Saturday, October 05, 2013

The knitting belt arrived, and I got started. This is going to be tough.

I cast on “Rams & Yowes”. Observing my hands in the evening, when I had reverted to the Milano and was letting them do things their own way, I discover that my right hand does all the work. The left hand serves only to hold the left needle steady.

I insert the right-hand needle in the stitch from below, with the needle coming out behind the left-hand needle. Then I let go, and wrap the yarn around the needle. Then I take hold again and wiggle the needle to the front of the left-hand needle, and then out of the old stitch. That’s the toughest thing for a learner to master – getting the old stitch off the needle while leaving the new one in place.

Everybody must knit more or less like that. I was observing myself with special care.

With the knitting belt, the role of the right hand is reduced to tensioning the yarn and wrapping it around the needle. The left hand must then lift the stitch up and off. Stephanie P-McF in that video I mentioned says that the combination is very like the action of a sewing machine.

Well, my hands don’t like doing it, especially does the left hand not enjoy being asked to contribute.

I mean to press on. Today I will reach the first two-colour round and it will be interesting to see what happens. Will my way of holding one colour in each hand work at all? Or will I have to learn to do it the way we saw demonstrated on Shetland, with both colours in the right hand? Somewhere I’ve got one of those finger-stall things for keeping colours separate. I’ve used it with moderate success on the rare occasions I’ve attempted Scandinavian knitting of one sort or another, and needed three colours in the same row.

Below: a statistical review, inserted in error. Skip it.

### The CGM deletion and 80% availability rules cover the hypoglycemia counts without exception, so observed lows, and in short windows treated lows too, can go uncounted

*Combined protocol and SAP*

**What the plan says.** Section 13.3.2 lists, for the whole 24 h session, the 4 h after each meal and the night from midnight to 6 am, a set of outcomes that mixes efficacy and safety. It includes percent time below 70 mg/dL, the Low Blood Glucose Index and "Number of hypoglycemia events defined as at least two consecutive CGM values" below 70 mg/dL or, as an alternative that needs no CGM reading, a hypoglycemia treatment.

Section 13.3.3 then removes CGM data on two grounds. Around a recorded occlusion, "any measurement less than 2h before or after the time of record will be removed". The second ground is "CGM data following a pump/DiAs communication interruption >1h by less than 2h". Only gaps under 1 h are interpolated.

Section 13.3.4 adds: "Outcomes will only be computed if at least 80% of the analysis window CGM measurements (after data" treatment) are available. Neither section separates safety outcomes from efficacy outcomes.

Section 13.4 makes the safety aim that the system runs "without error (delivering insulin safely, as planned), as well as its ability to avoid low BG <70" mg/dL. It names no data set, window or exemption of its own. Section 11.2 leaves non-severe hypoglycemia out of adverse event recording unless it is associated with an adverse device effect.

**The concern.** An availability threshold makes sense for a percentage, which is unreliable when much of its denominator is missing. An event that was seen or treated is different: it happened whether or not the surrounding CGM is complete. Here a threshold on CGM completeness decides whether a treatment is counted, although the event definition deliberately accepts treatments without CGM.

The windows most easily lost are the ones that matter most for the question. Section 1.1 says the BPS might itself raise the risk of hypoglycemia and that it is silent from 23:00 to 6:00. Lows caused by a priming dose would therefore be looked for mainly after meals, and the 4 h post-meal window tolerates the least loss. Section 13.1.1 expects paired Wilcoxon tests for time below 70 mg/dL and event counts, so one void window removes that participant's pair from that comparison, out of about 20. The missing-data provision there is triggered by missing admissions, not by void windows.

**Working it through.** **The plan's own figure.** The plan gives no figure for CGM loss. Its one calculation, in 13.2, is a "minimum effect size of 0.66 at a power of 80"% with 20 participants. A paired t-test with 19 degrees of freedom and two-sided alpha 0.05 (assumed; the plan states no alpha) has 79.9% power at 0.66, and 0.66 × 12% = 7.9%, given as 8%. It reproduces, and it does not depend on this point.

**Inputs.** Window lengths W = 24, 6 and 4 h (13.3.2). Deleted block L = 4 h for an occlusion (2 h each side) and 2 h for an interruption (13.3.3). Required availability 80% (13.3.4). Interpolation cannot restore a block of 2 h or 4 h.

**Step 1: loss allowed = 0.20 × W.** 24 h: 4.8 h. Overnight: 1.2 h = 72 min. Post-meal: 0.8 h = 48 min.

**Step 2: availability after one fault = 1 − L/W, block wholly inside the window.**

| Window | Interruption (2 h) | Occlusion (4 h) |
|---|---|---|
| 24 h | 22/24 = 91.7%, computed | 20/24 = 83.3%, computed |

Knitting around with only three needles didn’t work very well – things felt very tight. So I’ve added a fourth in order not to burden myself with too much learning at once.

Meanwhile, the Milano progresses. I wound one more skein, and will have to do another before the next session. I think I will become increasingly fond of it as it comes to provide a refuge from my attempts to learn a new skill. The yarn is lovely on the hands, too – merino with a dash of cashmere – whereas Shetland Supreme is firm and tough.


Archie is coming for the night. It will be good to see him. He was here while I was away, but I missed his visit entirely. I wonder if he has secured a place on the voters’ roll, looking forward to the Referendum.


  1. It's so hard to change life-long habits itsn't it? I've been trying to train myself to purl continental style for Double Knitting. I know what I'm supposed to be doing and can do it perfectly well, if slowly, but the tension of the finished knitting is so uneven I usually end up pulling it out and reverting to my old technique. Lucy Neatby says it's just a matter of muscle memory but I don't want to ruin my knitting in the process of learning.

    Watching Norwegian slow TV (yesterday's post) must be a bit like watching the "test card" of yesteryears!

  2. Has anyone tried Portuguese knitting? I converted (with no trouble at all, by the way -- quite the miracle, in my opinion) about a year ago, and I love it! Both hands hold the work, my left thumb (vastly unused in my lifetime) flicks the yarn, and on I go. Andrea Wong has a very clear how-to on youtube. I don't think I'd change back at this point -- and I was knitting the way I knit for 55 years before the shift!